If the team was operating in a Data-as-a-Product model, they’d be providing access and intuitive use of the data that the product team can use themselves to answer their questions. It’s the difference between a service-oriented partnership and a product-oriented SLA.

Data Teams Grow Into Value Over Time

The difference between these two models — or in other words, the difference between providing data and insights — is twofold:

  1. Staff: do we hire experts in modeling and reporting, or experts in data-driven functional decision making? (background in product vs. background in data)
  2. Mandate: do we brand ourselves as providing insights and strategy, or as providing the data to make decisions?

For hiring in particular, DaaP and DaaS require completely different plans and head counts. It’s extremely rare to find exceptional data talent and exceptional functional talent together in the same human being. That’s why in practice these models are always mixed, but rarely well.

In fact, the combination of these two models often changes over time: data teams start out by providing reporting and data, and grow into strategic prowess over time.

It’s rare that teams will be able to execute on DaaS without first mastering DaaP, and I’ve seen this problem first hand: data teams will try to grow into strategic decision support without rock solid reporting and data models, and it just doesn’t work. But as DaaS becomes more of a standard (and commendable) objective for data teams, this discrepancy in hiring becomes more important to understand.

Hiring The Right People For Purpose

To execute on a DaaS strategy, you’ll need to hire analysts and scientists who:

  • Deeply understand the functional area that they support (product, marketing, support)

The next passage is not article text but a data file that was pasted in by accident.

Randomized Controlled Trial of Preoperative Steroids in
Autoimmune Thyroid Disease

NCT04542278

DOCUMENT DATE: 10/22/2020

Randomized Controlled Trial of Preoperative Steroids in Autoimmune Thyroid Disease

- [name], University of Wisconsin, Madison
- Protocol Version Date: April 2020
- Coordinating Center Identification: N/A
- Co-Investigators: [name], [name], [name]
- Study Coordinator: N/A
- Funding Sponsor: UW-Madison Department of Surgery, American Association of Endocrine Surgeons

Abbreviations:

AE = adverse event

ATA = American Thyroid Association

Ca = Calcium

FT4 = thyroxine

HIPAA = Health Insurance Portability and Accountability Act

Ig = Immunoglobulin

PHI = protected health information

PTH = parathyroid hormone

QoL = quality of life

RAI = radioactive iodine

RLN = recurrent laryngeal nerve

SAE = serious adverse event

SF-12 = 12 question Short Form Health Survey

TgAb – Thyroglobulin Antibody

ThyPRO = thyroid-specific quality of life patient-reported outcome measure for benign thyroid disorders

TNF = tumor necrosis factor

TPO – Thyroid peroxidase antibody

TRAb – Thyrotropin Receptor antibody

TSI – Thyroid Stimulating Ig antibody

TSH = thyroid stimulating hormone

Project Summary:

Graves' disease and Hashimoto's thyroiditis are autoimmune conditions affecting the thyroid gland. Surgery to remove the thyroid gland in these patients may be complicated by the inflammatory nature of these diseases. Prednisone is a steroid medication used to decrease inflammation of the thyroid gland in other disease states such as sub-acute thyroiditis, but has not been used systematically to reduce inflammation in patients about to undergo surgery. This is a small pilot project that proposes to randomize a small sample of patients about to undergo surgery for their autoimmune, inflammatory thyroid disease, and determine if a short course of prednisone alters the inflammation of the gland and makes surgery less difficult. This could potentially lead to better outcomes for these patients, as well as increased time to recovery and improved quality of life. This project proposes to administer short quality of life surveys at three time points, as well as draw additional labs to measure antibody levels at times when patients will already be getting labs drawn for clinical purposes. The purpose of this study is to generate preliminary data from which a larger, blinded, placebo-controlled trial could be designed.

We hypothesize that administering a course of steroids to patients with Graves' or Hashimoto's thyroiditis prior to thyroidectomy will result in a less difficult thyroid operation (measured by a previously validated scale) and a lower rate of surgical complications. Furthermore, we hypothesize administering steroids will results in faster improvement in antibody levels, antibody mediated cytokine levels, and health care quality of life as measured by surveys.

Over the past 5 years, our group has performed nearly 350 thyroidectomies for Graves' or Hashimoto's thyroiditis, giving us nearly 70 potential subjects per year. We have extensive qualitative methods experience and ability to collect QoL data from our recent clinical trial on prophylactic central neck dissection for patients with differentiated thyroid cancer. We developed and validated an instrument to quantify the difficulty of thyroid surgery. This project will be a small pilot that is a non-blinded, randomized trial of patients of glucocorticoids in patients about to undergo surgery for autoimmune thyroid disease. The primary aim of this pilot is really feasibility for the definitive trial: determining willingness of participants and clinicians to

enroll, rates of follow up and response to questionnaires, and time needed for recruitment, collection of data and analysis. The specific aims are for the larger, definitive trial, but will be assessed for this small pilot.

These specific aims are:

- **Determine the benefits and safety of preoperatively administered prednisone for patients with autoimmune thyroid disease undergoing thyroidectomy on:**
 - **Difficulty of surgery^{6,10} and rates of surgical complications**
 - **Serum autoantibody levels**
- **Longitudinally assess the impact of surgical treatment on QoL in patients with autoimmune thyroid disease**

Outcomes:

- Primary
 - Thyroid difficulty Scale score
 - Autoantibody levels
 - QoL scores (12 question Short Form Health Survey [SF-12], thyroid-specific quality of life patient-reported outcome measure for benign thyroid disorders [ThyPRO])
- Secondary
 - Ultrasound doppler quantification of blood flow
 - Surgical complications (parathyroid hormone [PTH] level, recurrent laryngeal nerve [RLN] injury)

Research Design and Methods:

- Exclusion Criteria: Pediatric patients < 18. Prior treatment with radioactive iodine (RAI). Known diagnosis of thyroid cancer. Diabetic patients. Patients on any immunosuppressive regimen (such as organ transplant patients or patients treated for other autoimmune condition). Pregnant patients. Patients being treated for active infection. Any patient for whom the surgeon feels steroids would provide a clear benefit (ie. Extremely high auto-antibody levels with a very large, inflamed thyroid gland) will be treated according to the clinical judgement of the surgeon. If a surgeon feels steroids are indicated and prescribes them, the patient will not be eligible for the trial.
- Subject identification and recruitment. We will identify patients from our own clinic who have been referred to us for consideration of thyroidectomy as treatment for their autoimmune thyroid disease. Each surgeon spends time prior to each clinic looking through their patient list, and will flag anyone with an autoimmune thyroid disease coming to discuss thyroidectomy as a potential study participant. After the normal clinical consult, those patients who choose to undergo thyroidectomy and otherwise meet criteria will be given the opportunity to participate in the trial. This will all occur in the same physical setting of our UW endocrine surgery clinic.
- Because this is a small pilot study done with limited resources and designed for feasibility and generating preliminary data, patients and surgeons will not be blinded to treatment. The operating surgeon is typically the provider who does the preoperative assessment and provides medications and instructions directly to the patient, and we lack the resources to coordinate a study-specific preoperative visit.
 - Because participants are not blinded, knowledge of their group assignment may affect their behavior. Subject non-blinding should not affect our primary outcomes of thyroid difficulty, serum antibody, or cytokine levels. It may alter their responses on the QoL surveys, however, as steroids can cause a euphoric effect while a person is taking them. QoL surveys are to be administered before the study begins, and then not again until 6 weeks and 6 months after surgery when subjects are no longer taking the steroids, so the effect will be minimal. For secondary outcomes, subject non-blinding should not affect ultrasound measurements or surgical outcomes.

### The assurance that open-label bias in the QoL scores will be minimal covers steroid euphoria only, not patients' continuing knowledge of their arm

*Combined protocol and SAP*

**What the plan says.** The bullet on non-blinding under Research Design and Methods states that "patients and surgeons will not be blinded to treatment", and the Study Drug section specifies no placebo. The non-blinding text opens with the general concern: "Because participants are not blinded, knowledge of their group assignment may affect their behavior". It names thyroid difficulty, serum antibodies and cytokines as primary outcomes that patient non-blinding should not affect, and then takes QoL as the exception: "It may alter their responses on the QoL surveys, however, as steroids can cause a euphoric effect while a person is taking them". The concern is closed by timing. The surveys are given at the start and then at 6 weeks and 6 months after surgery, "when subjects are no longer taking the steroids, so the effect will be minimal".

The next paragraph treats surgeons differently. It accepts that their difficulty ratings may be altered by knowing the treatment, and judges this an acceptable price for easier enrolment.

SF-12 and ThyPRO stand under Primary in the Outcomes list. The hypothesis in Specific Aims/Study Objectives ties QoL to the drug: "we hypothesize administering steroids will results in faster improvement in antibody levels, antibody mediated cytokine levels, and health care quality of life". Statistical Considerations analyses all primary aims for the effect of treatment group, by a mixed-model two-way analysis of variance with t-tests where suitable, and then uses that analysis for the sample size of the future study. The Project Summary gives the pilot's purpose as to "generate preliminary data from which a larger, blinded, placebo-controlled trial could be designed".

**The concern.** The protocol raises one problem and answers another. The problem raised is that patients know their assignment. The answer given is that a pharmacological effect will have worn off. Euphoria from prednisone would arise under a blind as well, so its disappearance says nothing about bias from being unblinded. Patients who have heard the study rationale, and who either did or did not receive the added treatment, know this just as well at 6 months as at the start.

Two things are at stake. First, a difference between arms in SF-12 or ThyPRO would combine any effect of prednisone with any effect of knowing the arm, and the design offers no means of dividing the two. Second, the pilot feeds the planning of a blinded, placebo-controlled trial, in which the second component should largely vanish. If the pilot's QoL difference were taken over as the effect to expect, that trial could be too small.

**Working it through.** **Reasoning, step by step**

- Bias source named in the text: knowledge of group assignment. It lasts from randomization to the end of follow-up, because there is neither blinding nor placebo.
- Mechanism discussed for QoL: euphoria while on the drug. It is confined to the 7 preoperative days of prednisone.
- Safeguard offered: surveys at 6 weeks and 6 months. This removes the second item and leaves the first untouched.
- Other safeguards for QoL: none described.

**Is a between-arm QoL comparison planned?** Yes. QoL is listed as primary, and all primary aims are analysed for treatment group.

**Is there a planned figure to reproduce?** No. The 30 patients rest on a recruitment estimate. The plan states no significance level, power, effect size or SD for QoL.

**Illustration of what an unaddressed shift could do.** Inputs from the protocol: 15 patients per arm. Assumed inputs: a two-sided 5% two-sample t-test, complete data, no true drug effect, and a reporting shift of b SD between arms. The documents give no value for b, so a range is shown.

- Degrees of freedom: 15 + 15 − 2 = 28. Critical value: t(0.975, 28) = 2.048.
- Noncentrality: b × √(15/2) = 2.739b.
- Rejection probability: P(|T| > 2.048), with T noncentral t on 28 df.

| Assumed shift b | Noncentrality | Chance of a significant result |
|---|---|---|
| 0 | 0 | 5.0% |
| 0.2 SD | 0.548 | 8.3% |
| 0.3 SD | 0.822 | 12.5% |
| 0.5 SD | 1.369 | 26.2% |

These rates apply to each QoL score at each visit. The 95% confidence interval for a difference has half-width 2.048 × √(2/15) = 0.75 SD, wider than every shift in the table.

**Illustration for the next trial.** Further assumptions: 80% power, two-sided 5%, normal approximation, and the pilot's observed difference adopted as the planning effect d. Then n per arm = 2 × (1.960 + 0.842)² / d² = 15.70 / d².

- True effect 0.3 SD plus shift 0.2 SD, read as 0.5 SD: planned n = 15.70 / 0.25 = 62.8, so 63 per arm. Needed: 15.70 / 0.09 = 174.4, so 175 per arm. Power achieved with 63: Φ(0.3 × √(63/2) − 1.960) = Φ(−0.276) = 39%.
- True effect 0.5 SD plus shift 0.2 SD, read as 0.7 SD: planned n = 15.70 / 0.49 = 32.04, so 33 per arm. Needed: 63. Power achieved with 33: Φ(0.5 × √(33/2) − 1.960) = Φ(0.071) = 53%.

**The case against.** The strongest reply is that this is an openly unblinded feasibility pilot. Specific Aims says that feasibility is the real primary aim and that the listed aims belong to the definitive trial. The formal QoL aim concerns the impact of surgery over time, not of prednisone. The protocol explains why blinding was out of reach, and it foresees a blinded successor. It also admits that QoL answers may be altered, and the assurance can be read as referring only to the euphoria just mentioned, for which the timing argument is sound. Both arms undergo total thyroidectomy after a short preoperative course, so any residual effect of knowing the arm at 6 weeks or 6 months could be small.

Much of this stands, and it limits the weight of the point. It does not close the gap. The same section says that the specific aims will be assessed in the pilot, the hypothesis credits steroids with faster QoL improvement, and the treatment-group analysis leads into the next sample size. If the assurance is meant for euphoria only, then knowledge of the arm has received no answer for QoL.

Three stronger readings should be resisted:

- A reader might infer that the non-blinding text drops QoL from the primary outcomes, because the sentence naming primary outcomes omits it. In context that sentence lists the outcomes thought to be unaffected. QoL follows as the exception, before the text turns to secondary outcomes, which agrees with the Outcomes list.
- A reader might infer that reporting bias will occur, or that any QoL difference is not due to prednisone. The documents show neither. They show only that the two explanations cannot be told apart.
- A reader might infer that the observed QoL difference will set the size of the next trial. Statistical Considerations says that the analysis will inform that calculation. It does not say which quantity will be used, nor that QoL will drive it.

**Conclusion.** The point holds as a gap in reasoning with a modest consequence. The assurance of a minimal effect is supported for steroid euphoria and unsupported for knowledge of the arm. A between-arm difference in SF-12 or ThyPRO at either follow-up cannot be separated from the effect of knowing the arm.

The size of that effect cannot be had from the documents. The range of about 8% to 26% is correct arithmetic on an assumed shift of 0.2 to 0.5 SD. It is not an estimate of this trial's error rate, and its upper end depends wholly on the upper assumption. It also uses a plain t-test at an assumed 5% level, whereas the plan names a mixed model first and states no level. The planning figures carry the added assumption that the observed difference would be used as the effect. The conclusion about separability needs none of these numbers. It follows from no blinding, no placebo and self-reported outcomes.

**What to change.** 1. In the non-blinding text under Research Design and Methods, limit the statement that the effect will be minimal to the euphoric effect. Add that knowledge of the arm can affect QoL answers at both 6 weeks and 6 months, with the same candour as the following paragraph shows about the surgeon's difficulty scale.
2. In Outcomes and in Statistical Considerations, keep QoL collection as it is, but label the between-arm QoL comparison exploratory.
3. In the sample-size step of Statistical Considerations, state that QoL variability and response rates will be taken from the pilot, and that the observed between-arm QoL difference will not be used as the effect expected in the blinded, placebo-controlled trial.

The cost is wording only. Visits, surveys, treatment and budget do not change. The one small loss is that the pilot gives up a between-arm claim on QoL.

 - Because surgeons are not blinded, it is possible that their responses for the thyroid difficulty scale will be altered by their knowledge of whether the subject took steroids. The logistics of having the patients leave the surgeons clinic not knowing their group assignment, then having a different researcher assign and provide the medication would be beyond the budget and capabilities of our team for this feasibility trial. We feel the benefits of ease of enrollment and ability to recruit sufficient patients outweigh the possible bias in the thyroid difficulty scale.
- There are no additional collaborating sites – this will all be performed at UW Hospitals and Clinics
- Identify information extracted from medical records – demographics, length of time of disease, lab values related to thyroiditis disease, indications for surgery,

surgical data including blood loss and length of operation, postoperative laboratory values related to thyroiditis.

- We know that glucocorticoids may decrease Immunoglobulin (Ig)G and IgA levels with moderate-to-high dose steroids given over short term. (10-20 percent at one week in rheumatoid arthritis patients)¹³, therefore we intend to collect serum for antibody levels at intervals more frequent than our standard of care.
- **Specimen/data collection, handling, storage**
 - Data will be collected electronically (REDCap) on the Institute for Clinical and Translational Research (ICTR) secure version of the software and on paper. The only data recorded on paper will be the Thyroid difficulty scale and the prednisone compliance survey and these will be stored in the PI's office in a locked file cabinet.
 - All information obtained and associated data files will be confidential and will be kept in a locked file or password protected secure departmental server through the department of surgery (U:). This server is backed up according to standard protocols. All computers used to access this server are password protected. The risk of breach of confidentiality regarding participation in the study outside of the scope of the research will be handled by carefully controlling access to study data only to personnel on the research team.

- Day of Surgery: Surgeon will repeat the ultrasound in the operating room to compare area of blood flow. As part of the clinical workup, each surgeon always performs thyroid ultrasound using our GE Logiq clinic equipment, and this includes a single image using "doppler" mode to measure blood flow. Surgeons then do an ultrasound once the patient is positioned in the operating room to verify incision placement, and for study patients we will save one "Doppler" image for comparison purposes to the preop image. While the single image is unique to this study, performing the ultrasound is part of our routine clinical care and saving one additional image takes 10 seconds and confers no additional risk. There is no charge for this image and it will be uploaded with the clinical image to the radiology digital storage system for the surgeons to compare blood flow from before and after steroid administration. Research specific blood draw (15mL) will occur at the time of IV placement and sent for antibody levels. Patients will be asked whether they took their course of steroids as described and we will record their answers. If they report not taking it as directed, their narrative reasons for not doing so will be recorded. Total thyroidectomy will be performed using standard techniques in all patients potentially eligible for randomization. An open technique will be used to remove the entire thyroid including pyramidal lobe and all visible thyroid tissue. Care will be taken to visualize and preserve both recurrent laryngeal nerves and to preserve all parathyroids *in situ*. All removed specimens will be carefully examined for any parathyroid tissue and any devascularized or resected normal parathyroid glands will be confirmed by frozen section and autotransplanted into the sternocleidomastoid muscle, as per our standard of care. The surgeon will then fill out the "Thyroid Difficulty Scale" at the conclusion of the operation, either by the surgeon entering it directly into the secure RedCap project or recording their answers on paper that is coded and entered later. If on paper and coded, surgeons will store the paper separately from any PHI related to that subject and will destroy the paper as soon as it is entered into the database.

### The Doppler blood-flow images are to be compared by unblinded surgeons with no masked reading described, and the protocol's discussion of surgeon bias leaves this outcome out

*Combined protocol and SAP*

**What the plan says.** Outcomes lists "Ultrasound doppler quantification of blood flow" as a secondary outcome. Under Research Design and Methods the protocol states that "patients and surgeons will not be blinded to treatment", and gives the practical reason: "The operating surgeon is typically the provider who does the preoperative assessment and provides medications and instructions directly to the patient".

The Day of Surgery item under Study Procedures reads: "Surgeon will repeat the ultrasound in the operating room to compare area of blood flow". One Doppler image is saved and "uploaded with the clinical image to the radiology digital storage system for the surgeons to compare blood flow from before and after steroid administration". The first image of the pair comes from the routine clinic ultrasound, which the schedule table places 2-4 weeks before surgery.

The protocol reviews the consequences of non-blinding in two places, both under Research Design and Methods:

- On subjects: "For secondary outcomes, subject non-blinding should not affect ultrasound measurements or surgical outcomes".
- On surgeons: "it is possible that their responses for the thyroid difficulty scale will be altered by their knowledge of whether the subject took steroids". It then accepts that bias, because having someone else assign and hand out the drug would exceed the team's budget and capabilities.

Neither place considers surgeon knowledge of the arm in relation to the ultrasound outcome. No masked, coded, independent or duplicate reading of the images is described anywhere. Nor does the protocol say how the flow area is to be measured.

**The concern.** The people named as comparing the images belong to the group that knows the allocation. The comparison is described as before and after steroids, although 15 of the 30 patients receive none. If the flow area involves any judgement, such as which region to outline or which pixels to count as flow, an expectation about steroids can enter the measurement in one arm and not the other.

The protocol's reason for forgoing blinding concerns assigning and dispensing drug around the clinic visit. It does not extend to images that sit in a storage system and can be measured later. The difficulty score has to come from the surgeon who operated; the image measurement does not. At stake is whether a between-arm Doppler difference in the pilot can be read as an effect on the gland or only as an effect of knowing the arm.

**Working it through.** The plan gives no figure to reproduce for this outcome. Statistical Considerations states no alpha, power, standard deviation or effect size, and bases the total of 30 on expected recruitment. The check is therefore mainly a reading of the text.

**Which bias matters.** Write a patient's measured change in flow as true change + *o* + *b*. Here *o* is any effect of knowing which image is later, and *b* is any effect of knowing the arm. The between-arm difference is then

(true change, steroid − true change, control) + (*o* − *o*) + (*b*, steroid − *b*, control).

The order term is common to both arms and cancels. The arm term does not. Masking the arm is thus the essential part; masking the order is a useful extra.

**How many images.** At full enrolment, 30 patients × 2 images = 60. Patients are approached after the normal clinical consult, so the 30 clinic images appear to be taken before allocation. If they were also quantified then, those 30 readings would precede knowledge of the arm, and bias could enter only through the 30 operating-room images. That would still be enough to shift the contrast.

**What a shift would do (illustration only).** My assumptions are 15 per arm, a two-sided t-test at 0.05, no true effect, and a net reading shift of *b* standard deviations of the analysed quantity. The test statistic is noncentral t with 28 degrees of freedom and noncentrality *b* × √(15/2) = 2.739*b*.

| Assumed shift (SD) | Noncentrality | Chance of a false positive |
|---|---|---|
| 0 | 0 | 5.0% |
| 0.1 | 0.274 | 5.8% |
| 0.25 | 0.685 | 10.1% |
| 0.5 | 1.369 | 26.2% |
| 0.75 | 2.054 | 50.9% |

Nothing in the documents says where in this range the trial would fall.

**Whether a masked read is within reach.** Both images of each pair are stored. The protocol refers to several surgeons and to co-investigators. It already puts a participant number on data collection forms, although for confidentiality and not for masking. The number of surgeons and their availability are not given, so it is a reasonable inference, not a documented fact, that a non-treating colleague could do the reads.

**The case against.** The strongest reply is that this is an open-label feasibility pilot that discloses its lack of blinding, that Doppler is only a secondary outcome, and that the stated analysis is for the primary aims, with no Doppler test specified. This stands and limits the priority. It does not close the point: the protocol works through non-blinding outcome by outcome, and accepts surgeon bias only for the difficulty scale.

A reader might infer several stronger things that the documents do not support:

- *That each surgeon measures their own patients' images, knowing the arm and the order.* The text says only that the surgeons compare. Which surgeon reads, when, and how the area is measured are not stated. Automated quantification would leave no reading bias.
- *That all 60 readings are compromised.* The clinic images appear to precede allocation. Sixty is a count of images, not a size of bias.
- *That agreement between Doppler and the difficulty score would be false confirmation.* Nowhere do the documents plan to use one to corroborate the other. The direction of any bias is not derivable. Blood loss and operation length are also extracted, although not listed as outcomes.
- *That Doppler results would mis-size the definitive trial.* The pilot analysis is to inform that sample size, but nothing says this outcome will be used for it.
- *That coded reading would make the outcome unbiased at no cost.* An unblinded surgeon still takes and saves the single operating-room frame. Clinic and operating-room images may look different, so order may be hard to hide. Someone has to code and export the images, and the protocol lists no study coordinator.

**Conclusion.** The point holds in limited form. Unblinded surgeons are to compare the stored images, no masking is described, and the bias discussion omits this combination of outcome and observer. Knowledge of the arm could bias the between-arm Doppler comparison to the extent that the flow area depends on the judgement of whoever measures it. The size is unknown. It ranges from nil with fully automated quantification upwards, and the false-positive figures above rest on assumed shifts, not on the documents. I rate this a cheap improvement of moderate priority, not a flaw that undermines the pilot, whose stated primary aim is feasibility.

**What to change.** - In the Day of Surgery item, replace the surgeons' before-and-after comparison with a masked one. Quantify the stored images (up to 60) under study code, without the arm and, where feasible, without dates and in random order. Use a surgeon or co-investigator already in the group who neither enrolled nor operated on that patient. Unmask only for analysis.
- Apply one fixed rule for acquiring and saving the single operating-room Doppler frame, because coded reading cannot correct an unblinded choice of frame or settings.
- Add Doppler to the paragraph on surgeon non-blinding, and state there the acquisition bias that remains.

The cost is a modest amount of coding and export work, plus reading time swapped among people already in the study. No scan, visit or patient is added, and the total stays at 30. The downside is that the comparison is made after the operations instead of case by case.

• Are able to communicate with stakeholders and really understand their needs
  • Handle long term, nebulously defined, strategic research projects with little direction — the opposite of pulling tickets off of a backlog

Because these skillsets rarely overlap with excellence in data engineering and modeling, managers have a real decision to make here, which is why timing is critical. I’m going to repeat this because it’s one of the most common mistakes in data science hiring:

If you hire strategic, functional data people to do Data-as-a-Product things like reporting and modeling, they will be unhappy, they will leave, and you will fail.

Conversely, if you hire engineering oriented individuals without functional experience, they won’t be very good at partnering with stakeholders on critical decisions.

This — and failing to communicate the shift to DaaS to senior level stakeholders and leadership — is what tends to doom strategic data science. It’s actually really similar to hiring a product person as an early PM, only for them to realize that they’re really only needed for engineering work. They might be able to get it done, but they won’t be around to do it for long.

So, managers and leaders: be intentional about the purpose of the data team, your roadmap for changing that purpose, and who exactly you’re going to hire to get it done.

Justin Gage

Written by

Product Data @ DigitalOcean, wordsmithing @ StockX +, studied Data Science @ NYU. I write about data and sneakers